Better than nothing
Wet weather has delivered a dash of hope for many farmers in the north-eastern Wheatbelt, but for others it is too little, too late.
A cold front, which swept across the South West land division during the past two weeks, produced much-needed moisture to struggling grain crops and pastures.
Mark and Michelle Fitzpatrick’s mixed farm at Gabbin, east of Bencubbin, recorded 32mm during July and 32mm at the start of this month.
The couple said the rain had instilled hope of recouping the costs of putting this year’s crop in.
They plan to move their sheep onto fresh pastures next week and could soon cease handfeeding for the first time since April.
“We’ve gone from wondering whether to pull a header out of the shed to looking at a below-average season,” Mr Fitzpatrick said.
“It’s too late to get a good result. But hopefully we can get a result where we recuperate some of the costs of putting a crop in.”
On the farm is 3200ha of arable land, this year seeded with a wound-back program of 1400ha of mace and zen wheat and 400ha of hindmarsh barley.
There are also 1300 Merino ewes, 20 rams and 1140 lambs.
While the couple’s wheat and barley crops are out of the ground, growth is staggered and slow. Crops which germinated first have started to run up and will have limited yield potential because of stress.
“There will be paddocks that potentially could have a below-average to average yield, but not across the whole farm,” Mr Fitzpatrick said.
“There are just too many areas that struggled with germination.
“If the crops are this height now, they won’t make it through frost, warm weather or a dry spell.”
Like many others in the area, the Fitzpatricks wound back their cropping program, usually 2400ha, when it didn’t rain during seeding.
Proud owners of the farm, the couple runs a family enterprise that began in 1964 when Mr Fitzpatrick’s father moved north from Merredin.
This year was the driest April, May and June the farm had ever seen.
Mr Fitzgerald said the couple usually planned to start handfeeding sheep in April and finish in June. But it has dragged on this year and sheep are only now having their first pick of green feed since March.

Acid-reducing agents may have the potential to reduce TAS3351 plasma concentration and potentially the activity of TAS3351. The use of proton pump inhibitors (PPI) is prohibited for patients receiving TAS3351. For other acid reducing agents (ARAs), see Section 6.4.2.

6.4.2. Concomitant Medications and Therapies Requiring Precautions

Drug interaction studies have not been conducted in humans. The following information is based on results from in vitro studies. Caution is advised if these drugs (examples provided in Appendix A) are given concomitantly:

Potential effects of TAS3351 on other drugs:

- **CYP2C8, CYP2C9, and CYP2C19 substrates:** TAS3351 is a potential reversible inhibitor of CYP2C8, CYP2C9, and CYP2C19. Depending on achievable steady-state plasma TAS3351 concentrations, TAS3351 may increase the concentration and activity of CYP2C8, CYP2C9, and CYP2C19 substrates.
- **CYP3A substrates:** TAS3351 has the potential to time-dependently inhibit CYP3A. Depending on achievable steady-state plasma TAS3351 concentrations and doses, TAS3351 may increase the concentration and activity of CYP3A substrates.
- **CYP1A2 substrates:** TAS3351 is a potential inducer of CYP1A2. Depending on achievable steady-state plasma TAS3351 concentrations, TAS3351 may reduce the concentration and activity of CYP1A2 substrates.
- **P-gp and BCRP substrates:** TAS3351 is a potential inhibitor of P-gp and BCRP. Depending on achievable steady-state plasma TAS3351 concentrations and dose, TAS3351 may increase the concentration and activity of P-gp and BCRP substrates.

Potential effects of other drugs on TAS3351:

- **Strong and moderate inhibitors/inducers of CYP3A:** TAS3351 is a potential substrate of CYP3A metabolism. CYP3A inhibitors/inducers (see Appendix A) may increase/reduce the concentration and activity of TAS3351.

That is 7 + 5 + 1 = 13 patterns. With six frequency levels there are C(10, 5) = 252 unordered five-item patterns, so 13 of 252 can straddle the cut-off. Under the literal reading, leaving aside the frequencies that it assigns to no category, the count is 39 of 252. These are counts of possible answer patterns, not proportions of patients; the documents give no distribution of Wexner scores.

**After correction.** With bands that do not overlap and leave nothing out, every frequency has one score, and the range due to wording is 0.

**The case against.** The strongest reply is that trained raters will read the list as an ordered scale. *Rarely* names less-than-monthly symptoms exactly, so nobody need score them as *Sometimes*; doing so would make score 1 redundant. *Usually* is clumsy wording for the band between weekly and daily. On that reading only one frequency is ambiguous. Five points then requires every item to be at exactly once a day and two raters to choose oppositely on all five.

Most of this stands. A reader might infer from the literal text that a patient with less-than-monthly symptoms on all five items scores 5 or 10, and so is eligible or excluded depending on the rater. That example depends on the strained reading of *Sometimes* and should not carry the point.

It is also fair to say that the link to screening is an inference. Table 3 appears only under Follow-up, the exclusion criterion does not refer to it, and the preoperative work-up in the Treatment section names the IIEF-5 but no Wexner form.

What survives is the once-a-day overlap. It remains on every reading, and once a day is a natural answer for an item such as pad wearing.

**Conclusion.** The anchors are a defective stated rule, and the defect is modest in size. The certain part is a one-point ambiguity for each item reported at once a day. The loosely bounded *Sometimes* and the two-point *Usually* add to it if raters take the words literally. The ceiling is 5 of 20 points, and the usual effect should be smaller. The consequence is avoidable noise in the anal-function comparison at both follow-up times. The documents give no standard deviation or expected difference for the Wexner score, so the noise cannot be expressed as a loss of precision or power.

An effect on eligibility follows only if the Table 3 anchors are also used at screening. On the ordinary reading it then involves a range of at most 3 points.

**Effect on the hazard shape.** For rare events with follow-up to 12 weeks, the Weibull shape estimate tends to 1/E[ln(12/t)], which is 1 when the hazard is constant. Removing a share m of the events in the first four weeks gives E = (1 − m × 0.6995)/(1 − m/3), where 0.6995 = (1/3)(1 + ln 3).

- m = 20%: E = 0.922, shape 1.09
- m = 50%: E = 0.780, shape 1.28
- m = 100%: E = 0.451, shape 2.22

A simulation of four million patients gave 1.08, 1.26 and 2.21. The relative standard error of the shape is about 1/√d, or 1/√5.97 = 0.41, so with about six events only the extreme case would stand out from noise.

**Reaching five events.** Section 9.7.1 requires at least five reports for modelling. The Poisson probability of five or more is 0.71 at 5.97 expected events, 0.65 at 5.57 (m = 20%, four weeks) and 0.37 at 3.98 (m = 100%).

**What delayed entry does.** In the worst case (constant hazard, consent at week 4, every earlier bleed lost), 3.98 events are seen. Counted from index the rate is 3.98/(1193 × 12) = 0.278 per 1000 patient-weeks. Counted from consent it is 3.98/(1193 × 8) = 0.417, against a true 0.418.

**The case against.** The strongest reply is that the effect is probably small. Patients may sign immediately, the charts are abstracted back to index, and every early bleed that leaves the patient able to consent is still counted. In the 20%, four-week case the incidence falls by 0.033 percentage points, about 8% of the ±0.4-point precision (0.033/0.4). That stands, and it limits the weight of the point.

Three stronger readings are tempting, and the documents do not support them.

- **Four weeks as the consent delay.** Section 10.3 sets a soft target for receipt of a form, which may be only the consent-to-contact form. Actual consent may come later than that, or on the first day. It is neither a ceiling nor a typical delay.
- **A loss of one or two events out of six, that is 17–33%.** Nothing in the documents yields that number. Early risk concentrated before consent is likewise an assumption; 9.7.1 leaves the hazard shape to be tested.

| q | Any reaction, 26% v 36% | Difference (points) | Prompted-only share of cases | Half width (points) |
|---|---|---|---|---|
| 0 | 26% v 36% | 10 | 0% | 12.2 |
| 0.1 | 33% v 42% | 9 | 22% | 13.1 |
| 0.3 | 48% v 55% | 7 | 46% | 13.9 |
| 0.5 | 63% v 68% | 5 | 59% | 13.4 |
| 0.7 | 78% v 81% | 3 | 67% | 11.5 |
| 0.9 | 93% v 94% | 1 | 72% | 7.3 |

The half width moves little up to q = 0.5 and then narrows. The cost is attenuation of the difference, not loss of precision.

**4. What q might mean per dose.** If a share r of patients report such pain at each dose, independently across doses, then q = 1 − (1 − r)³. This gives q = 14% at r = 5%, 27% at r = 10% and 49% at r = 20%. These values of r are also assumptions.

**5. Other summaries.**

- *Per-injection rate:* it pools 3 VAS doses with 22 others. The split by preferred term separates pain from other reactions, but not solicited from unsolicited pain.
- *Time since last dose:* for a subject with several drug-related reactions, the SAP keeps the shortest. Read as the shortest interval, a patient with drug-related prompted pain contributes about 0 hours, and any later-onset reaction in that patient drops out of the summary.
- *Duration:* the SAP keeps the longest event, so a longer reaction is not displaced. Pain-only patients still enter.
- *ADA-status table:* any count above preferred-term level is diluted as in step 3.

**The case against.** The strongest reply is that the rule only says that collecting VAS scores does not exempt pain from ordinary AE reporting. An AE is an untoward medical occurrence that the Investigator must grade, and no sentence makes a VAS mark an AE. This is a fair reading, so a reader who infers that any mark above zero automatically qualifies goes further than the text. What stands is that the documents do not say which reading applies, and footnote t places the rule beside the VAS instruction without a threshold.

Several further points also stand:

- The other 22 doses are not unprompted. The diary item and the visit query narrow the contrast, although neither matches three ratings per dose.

“My father’s been farming since 1955 and he said he’s never cleaned a sheep trough in August,” he said.
“It’s only now I am feeling more relaxed. This rain means I don’t have to make the decision to sell the lambs or reduce the ewes.
“In two weeks time, I should have paddock feed and it means we can take the lambs through to market.”
Mr Fitzgerald said farmers near Gabbin did not have high expectations for the season.
“There was a level of frustration — farmers were working out how they were going to get through this year,” he said.
“But they are now buoyant because the expectations aren’t high. Instead of losing a lot of money, now they shouldn’t lose as much.
“There is a level of confidence they will get some of costs back.”
Meanwhile, further north, Peter Freeman is smiling. His 8000ha Mullewa property had almost 40mm over the past fortnight. His smaller block at Chapman Valley had 60mm.
Mr Freeman said the “very helpful” rain meant he could possibly break even and cover costs, rather than make the hefty loss he had been expecting.
He said 15 per cent of his cropped land would not be worth harvesting.
Other crops were patchy and growth was a month behind.
The recent soaking means he is now hoping to average one tonne hectare for wheat —half that of a normal rainfall year.
This would depend largely on receiving further rain and a cool spring to ensure crops did not ripen too quickly.
“The rain has certainly helped pick up spirits in some areas. Many of us won’t do well, but losses will be less severe,” he said.
“But there are still many people hurting who won’t harvest a crop this season.”
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